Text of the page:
Visit Our Sponsors
At Boeing, the existing system - which it calls the Automated Identification Technology - Information Management System (AIT-IMS) - manages all data collected from more than 1,000 different sensor devices, such as readers, receivers and access points across the aerospace company's U.S. sites. The data being centrally managed on Boeing's server comes from both passive and active RFID readers, as well as from GPS technology and multiple software platforms, so that users can access data regarding assets, work in progress (WIP) and materials at numerous sites.
The newly released ESI system is a scalable software platform intended for use across a company's entire enterprise, says Mike Spencer, Tapestry Solutions' VP of global sales and marketing. It is sensor-agnostic, meaning it can manage data from all varieties of RFID readers, including ultrahigh-frequency (UHF), high-frequency (HF) and active RFID, as well as Wi-Fi networks and other sensors. ESI, which can be cloud-based or reside on a user's own server, integrates all data streams and allows users to not only locate items, but also receive alerts and conduct analytics.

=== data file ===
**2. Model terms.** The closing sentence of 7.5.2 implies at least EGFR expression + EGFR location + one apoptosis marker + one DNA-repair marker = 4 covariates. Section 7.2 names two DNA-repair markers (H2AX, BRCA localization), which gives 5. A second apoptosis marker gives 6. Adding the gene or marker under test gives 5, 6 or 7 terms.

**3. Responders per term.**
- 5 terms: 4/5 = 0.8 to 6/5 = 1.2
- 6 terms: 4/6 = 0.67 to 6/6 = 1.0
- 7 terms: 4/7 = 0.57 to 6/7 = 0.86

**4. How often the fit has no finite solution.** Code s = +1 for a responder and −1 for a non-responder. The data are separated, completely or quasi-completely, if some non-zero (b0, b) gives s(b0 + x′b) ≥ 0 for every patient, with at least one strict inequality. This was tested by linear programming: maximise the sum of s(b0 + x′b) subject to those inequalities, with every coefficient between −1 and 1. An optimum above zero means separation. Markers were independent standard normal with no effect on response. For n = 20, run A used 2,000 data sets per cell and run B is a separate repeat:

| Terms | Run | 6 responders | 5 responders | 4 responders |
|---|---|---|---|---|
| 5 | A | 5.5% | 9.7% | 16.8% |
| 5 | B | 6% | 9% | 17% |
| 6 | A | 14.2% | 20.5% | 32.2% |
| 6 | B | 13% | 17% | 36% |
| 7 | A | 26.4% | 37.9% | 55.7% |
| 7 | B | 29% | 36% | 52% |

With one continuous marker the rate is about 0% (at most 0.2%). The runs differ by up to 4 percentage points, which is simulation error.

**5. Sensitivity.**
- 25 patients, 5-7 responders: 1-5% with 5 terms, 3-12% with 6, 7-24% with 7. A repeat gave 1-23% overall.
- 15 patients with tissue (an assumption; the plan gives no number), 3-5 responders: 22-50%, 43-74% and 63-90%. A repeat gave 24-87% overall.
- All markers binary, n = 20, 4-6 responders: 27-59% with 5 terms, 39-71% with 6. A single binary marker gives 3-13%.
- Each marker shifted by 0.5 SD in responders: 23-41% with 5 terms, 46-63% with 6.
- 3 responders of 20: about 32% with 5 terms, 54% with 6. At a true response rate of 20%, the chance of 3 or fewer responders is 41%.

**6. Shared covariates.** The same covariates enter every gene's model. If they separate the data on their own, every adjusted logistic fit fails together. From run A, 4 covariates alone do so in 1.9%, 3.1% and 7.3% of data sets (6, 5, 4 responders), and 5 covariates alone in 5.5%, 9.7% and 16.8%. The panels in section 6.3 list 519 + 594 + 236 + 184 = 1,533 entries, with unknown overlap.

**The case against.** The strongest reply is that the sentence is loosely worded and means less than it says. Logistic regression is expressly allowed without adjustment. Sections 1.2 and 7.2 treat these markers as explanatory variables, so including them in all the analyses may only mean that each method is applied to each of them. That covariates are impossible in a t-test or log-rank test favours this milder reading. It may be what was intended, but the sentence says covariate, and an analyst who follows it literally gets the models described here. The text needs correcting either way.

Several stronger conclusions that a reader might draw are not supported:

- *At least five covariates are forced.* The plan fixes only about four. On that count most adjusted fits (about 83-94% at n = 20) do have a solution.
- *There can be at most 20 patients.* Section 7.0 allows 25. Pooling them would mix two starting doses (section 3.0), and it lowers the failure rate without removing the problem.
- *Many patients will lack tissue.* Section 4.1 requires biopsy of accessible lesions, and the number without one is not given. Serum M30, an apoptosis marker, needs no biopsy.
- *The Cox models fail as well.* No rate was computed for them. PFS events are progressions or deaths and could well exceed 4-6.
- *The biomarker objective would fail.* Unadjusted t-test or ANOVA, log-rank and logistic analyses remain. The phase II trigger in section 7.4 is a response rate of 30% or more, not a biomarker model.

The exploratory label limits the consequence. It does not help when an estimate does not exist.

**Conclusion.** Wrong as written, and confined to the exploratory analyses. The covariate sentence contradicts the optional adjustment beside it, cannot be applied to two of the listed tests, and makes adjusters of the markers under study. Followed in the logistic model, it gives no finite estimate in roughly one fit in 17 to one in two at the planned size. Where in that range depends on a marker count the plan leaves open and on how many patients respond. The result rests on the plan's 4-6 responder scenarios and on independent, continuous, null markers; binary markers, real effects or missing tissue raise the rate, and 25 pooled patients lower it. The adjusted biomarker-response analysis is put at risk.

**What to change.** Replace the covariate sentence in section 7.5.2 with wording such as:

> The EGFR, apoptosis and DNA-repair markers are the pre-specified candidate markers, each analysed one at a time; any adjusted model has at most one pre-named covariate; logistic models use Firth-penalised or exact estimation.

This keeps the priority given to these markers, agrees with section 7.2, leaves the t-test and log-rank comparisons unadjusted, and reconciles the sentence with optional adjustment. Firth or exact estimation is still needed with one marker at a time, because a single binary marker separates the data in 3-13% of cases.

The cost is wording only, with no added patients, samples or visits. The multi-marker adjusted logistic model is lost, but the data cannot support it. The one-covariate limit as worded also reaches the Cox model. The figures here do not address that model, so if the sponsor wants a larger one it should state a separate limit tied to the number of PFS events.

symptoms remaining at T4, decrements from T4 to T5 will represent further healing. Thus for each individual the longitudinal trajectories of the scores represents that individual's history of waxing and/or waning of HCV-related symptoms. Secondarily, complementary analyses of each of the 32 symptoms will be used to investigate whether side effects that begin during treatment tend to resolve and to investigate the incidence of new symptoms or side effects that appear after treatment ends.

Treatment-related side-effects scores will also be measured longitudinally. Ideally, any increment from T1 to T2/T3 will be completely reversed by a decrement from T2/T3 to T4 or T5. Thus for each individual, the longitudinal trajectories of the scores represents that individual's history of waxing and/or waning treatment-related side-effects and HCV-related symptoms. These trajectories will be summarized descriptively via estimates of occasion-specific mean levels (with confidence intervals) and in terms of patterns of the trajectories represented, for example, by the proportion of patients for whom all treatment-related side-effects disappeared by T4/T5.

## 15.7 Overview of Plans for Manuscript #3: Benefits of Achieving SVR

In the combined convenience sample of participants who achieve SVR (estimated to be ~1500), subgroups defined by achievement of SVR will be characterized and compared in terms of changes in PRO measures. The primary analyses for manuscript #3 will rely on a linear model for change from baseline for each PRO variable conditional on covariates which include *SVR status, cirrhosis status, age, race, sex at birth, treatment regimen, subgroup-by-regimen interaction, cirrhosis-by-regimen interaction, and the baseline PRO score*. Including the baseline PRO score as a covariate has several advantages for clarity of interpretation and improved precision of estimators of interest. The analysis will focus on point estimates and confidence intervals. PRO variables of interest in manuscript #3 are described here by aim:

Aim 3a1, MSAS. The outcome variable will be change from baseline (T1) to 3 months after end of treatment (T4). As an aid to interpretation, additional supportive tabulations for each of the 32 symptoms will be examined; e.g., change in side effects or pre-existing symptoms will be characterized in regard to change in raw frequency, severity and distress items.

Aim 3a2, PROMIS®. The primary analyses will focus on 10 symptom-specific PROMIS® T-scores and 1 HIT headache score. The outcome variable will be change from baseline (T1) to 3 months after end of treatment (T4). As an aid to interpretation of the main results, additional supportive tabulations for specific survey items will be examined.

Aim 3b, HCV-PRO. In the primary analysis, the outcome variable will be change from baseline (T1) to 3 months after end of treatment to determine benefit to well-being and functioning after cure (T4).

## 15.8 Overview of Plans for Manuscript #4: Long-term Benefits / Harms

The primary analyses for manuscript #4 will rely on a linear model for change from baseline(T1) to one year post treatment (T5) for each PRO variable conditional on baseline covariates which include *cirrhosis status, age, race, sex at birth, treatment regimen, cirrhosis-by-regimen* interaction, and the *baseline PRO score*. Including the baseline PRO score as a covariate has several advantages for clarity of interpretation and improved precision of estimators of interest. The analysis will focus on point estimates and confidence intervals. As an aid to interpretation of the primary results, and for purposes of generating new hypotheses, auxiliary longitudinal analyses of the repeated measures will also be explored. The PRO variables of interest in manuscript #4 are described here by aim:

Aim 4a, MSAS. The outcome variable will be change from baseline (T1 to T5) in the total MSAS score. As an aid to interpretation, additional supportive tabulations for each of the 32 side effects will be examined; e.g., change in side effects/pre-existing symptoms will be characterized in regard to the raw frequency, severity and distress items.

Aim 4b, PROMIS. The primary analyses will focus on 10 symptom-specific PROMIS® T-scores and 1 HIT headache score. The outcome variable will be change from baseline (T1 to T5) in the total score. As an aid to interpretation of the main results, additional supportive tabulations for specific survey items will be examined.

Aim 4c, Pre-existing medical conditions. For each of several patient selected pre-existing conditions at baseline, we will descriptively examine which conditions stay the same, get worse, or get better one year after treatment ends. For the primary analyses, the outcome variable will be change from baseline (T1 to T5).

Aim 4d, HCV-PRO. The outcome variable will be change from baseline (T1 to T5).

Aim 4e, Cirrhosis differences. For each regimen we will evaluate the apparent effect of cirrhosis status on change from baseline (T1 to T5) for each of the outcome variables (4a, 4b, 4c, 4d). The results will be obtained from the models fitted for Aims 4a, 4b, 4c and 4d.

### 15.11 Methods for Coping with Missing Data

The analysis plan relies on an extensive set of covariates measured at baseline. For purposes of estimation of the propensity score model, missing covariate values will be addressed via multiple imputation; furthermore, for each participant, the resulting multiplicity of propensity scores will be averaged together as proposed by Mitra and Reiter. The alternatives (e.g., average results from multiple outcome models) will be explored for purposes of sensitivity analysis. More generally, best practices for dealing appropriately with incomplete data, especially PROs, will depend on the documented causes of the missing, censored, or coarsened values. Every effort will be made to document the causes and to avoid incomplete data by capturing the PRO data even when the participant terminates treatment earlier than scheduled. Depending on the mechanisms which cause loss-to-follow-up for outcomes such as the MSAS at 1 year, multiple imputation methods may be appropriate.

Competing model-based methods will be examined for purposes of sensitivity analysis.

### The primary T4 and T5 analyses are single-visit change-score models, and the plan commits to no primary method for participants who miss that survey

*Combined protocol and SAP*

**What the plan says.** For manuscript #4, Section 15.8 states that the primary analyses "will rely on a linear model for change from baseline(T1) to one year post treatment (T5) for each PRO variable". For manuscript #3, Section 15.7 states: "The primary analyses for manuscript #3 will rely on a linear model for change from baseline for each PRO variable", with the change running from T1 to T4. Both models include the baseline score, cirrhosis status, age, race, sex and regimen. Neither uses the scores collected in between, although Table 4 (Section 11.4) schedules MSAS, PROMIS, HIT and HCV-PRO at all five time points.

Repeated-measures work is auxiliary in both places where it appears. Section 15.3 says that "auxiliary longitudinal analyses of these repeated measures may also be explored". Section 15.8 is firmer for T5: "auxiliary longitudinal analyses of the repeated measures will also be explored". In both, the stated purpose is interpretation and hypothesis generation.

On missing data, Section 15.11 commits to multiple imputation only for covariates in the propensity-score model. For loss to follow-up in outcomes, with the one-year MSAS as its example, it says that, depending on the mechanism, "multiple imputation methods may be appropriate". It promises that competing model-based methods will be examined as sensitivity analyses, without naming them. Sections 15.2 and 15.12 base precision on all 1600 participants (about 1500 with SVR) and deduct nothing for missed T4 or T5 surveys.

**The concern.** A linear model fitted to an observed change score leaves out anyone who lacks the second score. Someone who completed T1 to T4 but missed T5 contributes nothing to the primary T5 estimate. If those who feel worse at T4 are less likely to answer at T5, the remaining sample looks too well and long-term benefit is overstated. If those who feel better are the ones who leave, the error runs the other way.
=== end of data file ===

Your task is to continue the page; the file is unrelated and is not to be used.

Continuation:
Tapestry Solutions has provided sensor-based middleware to the U.S. Department of Defense for years. The company caught Boeing's attention in 2008 when the aerospace firm was seeking a system to manage the many independent RFID- and other sensor-based systems installed at its sites worldwide. Boeing acquired Tapestry Solutions that same year, and in 2013 it began integrating its systems with AIT-IMS. Boeing and Tapestry Solutions then spent two years deploying the solution across the entire global enterprise. The technology has been live since 2014.
Before the AIT-IMS technology was implemented, Spencer says, "Boeing had a big problem — and it's a problem a lot of companies have." The company has thousands of assets distributed around the globe, most of which are high in value. Boeing had established dozens of systems — using multiple types of sensors, both RFID and otherwise — but few were integrated. "Boeing asked us to build a solution that integrates data from a variety of sensors, RFID readers and software platforms."
Enjoy curated articles directly to your inbox.